North Dakota 392 22,000 AC (FlexRig3) 750,000

North Dakota 438 22,000 AC (FlexRig3) 750,000
North Dakota 446 22,000 AC (FlexRig3) 750,000
North Dakota 448 22,000 AC (FlexRig3) 750,000
North Dakota 449 22,000 AC (FlexRig3) 750,000
North Dakota 454 22,000 AC (FlexRig3) 750,000
North Dakota 456 22,000 AC (FlexRig3) 750,000
North Dakota 457 22,000 AC (FlexRig3) 750,000
North Dakota 471 22,000 AC (FlexRig3) 750,000
North Dakota 492 22,000 AC (FlexRig3) 750,000

North Dakota 515 25,000 AC (FlexRig5) 750,000
North Dakota 516 25,000 AC (FlexRig5) 750,000
North Dakota 517 25,000 AC (FlexRig5) 750,000
North Dakota 524 25,000 AC (FlexRig5) 750,000
North Dakota 535 25,000 AC (FlexRig5) 750,000
North Dakota 640 22,000 AC (FlexRig3) 750,000

UNIT DRILLING RIGS IN NORTH DAKOTA ALL HAVE 3-3512C CATS  1500 hp
EXCEPT ONE WHICH HAS 2-379TAs 1000 hp
http://unitdrilling.com/Operations.html
SHOWS 12 RIGS IN NORTH DAKOTA


Range Resources and FTS International Use Clean-Burning Natural Gas to Power Equipment for Hydraulic Fracturing  August 04, 2015  WASHINGTON COUNTY, Pa. (PRWEB)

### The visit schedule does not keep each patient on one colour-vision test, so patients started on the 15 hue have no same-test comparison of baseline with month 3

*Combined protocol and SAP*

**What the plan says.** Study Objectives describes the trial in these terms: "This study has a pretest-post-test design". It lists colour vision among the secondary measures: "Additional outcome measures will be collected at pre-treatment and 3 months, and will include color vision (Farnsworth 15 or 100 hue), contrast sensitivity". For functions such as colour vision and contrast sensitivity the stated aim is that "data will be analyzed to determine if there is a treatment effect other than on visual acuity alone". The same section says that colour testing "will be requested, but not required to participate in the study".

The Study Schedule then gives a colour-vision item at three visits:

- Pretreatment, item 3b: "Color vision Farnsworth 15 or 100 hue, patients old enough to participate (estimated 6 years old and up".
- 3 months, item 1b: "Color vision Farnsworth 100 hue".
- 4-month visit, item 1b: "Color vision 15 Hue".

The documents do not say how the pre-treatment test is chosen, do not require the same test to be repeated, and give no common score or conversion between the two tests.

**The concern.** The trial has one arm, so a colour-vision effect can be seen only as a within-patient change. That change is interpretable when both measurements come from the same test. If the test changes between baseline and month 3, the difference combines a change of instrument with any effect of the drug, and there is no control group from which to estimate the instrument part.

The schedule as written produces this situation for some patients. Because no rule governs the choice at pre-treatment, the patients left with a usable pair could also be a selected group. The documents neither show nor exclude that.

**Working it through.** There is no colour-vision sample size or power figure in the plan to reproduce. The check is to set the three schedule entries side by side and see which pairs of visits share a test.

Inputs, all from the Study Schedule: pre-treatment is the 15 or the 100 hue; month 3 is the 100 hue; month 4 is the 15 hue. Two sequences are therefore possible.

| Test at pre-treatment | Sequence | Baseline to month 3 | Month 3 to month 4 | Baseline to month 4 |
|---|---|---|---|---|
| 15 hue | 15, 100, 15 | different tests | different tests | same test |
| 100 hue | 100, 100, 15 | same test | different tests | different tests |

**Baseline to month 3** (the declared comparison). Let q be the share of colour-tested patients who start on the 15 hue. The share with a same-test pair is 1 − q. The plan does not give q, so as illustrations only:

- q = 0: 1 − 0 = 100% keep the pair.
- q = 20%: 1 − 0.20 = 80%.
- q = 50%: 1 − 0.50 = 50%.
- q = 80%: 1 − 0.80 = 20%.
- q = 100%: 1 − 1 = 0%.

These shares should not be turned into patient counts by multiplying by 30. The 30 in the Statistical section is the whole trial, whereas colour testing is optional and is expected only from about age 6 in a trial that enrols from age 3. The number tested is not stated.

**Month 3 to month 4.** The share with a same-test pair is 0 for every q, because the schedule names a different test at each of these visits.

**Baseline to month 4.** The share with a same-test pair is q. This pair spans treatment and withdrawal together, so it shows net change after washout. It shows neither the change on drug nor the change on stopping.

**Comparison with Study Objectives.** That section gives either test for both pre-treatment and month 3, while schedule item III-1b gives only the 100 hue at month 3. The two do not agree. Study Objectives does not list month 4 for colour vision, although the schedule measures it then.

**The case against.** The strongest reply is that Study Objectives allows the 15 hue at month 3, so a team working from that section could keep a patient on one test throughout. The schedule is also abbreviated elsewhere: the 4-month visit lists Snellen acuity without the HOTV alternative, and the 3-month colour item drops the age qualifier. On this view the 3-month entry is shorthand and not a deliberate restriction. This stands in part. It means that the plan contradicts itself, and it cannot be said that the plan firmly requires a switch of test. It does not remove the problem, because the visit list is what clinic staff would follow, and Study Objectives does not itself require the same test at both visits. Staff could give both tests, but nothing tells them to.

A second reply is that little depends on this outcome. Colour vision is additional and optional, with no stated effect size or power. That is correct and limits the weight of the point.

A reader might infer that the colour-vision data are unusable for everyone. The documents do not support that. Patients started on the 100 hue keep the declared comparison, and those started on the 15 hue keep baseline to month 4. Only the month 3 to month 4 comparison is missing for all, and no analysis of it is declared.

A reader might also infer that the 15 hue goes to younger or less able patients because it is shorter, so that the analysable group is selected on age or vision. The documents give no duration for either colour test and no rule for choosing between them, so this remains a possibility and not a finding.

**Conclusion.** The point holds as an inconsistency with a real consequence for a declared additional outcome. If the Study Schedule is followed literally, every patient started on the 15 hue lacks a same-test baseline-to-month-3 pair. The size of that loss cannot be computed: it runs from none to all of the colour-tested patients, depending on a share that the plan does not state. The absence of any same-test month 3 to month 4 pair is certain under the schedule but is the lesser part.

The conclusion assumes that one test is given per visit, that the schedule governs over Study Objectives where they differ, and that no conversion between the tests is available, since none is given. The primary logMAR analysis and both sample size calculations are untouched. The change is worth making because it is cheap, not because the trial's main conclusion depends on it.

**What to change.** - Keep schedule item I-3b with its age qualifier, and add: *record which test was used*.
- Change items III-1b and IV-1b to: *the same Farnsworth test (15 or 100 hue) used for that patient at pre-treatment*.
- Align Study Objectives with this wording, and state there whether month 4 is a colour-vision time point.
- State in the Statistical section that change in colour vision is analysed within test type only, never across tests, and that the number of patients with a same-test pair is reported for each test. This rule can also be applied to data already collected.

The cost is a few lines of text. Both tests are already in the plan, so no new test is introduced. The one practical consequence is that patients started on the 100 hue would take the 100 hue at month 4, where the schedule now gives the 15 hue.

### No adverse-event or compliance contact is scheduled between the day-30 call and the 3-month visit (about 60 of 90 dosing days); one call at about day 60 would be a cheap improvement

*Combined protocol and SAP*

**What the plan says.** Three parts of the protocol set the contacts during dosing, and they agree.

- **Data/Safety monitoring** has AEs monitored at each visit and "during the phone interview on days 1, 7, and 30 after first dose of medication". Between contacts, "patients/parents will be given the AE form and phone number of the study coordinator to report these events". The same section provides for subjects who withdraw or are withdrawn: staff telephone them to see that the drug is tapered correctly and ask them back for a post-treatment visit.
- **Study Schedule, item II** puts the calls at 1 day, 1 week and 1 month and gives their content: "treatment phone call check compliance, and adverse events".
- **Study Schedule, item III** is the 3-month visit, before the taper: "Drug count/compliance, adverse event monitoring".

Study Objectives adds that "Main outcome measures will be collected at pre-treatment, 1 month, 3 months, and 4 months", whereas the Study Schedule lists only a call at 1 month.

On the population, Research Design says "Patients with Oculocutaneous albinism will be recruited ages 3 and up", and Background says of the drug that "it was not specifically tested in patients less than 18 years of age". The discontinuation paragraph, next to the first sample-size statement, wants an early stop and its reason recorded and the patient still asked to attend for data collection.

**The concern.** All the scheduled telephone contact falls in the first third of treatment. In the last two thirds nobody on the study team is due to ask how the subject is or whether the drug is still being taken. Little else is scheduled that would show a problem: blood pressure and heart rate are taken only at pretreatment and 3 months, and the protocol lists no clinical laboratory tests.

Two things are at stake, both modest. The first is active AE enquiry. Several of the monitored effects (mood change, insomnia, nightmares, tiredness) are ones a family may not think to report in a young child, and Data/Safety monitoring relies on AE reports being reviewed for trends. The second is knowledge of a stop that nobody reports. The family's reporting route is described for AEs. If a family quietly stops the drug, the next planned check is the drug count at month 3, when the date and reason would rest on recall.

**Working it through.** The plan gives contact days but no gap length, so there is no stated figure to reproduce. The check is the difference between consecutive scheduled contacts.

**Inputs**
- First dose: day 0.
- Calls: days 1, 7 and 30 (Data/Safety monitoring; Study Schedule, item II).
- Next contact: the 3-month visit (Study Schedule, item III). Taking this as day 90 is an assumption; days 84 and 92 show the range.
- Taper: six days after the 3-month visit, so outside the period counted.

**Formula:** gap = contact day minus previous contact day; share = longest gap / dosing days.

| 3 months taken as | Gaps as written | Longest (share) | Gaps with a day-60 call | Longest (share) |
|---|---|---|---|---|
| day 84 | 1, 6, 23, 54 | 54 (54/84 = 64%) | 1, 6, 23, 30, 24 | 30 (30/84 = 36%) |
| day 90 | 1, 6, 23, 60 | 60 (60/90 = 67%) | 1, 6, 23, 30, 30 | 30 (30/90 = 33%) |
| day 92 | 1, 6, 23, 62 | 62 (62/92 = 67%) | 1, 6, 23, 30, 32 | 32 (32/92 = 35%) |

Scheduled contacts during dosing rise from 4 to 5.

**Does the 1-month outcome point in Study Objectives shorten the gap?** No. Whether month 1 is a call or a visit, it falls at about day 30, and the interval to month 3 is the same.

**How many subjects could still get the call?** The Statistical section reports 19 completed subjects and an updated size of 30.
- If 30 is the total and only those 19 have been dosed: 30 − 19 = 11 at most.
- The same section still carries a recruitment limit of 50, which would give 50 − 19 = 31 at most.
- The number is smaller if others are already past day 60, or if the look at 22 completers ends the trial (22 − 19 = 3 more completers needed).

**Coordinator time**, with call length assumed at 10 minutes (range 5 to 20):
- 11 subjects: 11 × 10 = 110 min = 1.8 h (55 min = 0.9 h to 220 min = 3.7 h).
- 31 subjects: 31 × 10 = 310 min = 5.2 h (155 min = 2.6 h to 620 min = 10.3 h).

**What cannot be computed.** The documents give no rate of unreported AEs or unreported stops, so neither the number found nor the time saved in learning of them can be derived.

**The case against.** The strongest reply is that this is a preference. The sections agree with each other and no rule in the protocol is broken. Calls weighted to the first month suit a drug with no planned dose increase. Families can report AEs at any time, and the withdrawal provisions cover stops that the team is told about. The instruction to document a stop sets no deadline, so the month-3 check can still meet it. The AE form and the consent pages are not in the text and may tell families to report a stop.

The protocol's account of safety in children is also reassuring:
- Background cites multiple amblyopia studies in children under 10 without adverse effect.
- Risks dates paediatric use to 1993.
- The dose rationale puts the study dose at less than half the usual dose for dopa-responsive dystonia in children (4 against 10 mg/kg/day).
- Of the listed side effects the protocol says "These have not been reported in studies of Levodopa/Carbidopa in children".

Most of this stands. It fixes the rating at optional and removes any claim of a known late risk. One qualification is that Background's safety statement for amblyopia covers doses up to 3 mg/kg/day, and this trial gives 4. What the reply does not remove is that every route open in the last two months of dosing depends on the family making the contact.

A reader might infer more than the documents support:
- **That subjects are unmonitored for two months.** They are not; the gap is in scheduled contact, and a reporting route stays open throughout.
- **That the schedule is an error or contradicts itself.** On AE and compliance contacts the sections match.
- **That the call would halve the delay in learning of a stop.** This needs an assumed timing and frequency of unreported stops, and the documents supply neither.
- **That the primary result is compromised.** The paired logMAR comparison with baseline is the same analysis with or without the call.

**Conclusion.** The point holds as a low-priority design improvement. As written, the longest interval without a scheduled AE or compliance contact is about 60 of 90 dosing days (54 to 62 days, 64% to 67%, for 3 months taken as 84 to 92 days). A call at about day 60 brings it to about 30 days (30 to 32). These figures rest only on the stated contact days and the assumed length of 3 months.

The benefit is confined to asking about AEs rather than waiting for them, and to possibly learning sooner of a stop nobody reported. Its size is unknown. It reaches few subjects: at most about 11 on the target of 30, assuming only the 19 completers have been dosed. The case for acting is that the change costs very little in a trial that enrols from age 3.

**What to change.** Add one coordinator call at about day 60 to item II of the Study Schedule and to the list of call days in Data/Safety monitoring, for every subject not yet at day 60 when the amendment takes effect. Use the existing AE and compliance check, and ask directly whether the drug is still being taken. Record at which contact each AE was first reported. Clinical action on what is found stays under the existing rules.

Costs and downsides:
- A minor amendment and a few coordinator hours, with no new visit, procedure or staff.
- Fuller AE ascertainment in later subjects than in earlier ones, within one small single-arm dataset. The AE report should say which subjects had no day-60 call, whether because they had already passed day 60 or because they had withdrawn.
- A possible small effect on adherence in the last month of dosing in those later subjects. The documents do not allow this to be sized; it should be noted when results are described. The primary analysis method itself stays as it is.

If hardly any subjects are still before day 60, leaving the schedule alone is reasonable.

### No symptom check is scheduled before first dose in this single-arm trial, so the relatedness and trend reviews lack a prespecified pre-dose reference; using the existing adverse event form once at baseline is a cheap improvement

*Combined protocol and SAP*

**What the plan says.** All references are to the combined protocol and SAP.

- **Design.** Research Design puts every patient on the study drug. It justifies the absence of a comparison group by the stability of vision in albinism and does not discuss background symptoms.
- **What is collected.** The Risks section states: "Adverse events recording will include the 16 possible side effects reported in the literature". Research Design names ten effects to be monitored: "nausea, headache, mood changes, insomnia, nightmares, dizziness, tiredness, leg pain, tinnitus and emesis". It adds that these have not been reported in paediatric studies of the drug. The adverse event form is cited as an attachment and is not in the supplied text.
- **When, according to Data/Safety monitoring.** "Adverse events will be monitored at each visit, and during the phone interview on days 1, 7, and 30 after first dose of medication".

Range Resources and FTS International have successfully partnered on an initiative to use clean-burning natural gas from producing gas wells to power an entire pressure pumping fleet, yielding several environmental benefits.

Range Resources and FTS International (FTSI) have successfully partnered on an initiative to use clean-burning natural gas from producing gas wells to power an entire pressure pumping fleet, yielding several environmental benefits. To date, FTSI has completed 15 wells and a total of 365 stages for Range Resources using this fleet.

FTSI's new fleet uses a technology called dual fuel, where the pressure pumping engines operate on a mixture of natural gas and a small portion of diesel. The dual fuel engines can displace up to 65 percent of the diesel fuel traditionally used to operate pressure pumping equipment.

The benefits of this technology include:
Reduced air emissions for a cleaner environment, due to a reduction in diesel usage